The Psychology of Improv
Listen to Episode
Show Notes, TLDR
- How (performing) Improv can lead to a better life
- Ways to practice the tools Improv provides even in the comfort of your own home
- A special, one of a kind segment at the end of the episode you won’t want to miss
A conversation with Amadeus Dameron and Zach Mouriz
Learn how to practice free association to exercise and stretch your brain and release your ego. Improv is a special kind of medicine, one that can lead to a more courageous life. This episode is an interview with two Improv performers; Zach Mouriz and Amadeus Dameron. They were gracious with their time to come on the show and share some of the inner workings of the magic of Improv. This podcast among many other projects I’ve personally pursued in my life were all attempts to finding a way of living outside of my head. For a long time, I was a prisoner in my own body and mind. I found Improv as a way of breaking out of my internal world and found an amazing art form in the end.
Many of our behaviors are driven by our desire to achieve a particular level of status relative to those around us. People are continually raising and lowering their status in conversation through body language and words. Say yes to more and stop blocking the opportunities that come your way.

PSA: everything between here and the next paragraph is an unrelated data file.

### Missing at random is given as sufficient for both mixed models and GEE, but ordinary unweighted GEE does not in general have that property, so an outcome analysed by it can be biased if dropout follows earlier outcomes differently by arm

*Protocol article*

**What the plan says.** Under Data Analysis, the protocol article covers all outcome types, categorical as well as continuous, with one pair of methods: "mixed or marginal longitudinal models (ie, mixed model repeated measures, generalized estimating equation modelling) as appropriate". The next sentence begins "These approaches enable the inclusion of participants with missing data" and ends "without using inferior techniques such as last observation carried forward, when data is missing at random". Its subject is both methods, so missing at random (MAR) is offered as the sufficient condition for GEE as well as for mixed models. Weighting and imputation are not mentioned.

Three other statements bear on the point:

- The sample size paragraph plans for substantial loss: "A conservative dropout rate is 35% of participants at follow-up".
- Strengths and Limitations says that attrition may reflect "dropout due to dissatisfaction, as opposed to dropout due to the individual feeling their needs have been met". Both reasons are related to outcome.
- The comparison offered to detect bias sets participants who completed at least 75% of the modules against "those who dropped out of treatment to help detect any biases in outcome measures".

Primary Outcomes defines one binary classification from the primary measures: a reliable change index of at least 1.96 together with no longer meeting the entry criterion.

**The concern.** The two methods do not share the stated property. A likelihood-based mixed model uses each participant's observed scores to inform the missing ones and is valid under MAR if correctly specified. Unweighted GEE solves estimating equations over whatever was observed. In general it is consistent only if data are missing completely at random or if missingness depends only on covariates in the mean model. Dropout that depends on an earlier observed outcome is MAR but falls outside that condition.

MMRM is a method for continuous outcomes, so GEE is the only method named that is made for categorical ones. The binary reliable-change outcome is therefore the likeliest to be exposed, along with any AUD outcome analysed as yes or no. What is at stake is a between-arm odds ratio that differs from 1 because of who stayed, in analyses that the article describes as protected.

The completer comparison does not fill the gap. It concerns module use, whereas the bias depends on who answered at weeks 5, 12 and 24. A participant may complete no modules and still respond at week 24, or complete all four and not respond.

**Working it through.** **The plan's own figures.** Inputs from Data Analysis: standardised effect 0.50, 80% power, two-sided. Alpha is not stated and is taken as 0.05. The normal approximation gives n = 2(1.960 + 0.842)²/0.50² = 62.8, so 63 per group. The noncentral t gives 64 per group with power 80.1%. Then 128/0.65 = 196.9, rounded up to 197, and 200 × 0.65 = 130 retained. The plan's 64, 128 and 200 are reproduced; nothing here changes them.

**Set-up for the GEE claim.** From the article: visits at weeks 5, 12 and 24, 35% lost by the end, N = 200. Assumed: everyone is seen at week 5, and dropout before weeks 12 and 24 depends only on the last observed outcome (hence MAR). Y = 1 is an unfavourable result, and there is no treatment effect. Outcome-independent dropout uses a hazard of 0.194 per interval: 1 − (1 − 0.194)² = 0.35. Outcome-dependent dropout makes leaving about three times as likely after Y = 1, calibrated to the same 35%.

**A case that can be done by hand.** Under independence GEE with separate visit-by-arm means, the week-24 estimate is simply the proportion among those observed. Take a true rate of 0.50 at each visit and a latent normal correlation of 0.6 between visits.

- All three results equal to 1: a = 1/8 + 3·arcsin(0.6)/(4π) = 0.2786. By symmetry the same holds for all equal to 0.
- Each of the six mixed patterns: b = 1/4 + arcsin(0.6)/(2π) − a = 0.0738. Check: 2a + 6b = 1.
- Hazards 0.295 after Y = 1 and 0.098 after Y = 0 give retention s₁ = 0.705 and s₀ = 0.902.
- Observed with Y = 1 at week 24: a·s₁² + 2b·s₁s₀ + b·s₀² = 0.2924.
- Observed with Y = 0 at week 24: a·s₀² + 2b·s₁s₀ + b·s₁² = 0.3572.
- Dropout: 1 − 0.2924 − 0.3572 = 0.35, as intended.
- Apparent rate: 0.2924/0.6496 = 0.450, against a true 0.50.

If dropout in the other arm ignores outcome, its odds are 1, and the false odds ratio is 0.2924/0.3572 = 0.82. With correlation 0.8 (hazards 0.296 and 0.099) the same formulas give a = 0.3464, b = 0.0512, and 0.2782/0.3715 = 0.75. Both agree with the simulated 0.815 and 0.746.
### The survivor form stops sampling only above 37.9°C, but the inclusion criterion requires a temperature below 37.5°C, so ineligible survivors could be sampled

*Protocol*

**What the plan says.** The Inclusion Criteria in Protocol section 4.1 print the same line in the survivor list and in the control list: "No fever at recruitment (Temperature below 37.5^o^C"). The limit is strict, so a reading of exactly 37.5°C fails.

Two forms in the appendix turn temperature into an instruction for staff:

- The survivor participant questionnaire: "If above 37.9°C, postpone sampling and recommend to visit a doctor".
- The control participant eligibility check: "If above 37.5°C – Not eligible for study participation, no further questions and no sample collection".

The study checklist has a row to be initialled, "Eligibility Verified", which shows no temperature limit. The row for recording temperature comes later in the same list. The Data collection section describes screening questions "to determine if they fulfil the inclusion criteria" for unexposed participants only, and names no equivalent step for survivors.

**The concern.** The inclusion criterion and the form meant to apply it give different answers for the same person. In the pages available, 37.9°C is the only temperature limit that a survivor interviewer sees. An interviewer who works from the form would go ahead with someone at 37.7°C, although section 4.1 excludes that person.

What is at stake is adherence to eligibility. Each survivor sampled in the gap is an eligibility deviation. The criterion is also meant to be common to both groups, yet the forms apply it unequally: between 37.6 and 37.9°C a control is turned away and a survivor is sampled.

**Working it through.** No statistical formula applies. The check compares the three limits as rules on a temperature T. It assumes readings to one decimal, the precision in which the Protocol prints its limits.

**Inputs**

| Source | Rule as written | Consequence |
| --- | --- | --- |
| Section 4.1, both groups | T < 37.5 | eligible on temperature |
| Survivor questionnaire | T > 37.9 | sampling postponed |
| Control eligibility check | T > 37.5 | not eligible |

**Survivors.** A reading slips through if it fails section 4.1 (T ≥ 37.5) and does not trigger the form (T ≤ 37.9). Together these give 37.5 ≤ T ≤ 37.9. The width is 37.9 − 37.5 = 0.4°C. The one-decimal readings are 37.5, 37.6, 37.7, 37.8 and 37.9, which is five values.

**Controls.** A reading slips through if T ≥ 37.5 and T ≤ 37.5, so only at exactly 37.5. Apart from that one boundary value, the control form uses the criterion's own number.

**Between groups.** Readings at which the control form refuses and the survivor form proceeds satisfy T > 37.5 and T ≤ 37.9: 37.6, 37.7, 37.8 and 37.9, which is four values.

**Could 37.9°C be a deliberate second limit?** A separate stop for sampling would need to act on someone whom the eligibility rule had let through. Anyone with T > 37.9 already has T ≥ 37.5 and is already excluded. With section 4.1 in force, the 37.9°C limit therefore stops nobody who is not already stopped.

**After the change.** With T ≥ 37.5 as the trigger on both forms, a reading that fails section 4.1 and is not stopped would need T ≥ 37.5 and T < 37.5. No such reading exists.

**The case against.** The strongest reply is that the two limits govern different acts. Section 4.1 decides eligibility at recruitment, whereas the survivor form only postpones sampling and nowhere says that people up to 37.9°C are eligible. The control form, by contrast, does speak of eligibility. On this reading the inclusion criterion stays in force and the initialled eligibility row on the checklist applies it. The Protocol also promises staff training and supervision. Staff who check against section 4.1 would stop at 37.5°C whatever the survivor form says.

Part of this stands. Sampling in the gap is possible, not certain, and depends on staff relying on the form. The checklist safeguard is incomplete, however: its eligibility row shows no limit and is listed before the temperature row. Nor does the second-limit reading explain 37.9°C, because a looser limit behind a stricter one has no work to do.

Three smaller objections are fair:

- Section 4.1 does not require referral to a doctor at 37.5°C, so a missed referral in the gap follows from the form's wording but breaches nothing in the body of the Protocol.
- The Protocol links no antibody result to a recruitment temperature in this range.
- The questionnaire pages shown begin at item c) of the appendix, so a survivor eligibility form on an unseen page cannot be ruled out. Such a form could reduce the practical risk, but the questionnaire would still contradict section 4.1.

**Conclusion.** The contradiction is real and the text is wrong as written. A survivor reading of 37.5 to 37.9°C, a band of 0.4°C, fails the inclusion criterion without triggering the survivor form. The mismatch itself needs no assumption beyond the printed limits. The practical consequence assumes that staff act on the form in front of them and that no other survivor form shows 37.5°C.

- Impro: Improvisation and the Theatre by Keith Johnstone
The Psychology of Improv - Zach and Amadeus
Steven: [00:00:00] This is episode number 11 of the, my niche is human podcasts.
Back to another episode. Thank you for joining today. We're going to be interviewing two of my friends from an improv theater that I discovered down here in St. Pete Florida. Zach and Amadeus. This episode, I'm enormously proud of these two gentlemen have great courage as they perform weekly. Today, we're going to talk about how they unpack the psychology and learning lessons that they've gotten through practicing improv and how you can learn those too.
So stick around till the end, because we got a little surprise for you.
You're waiting for us to start,we've already started because something that I learned from Gary V was. Again, psychology. You don't just say "go!"
Zach Mouriz: [00:00:49] Yes!
Steven: [00:00:49] Because the reaction is, ah!, fuck. Right. So we're just gonna, we're going to keep talking and before you know it, you're going to get your tetanus shot, the bandaid is going to come off and we're off and running.
Zach Mouriz: [00:00:59] Yeah. Interesting. Yeah. I've always felt that way. Like when I tell people that I do improv, oftentimes they don't know what improv is and they just think stand-up comedy. And so then it's "Oh, tell me a joke." Right? And it's that same thing, "go". And the last thing you want to do, when you tell people that you're funny is get put on the spot and be told to perform, right.
Steven: [00:01:19] "Make me a bike, clown."
Zach Mouriz: [00:01:20] Yeah. Right here we go, get to it.
Amadeus Dameron: [00:01:22] Or like you'll have people messaging and be like, yo, this is a really funny joke, maybe you can add it to your next standup. It's like, dude, I don't do stand up. Yeah.
Steven: [00:01:32] So what would you say is the starkest difference between standup and improv?
Zach Mouriz: [00:01:37] Yeah. It's all made up on the spot.
Amadeus Dameron: [00:01:38] Yeah.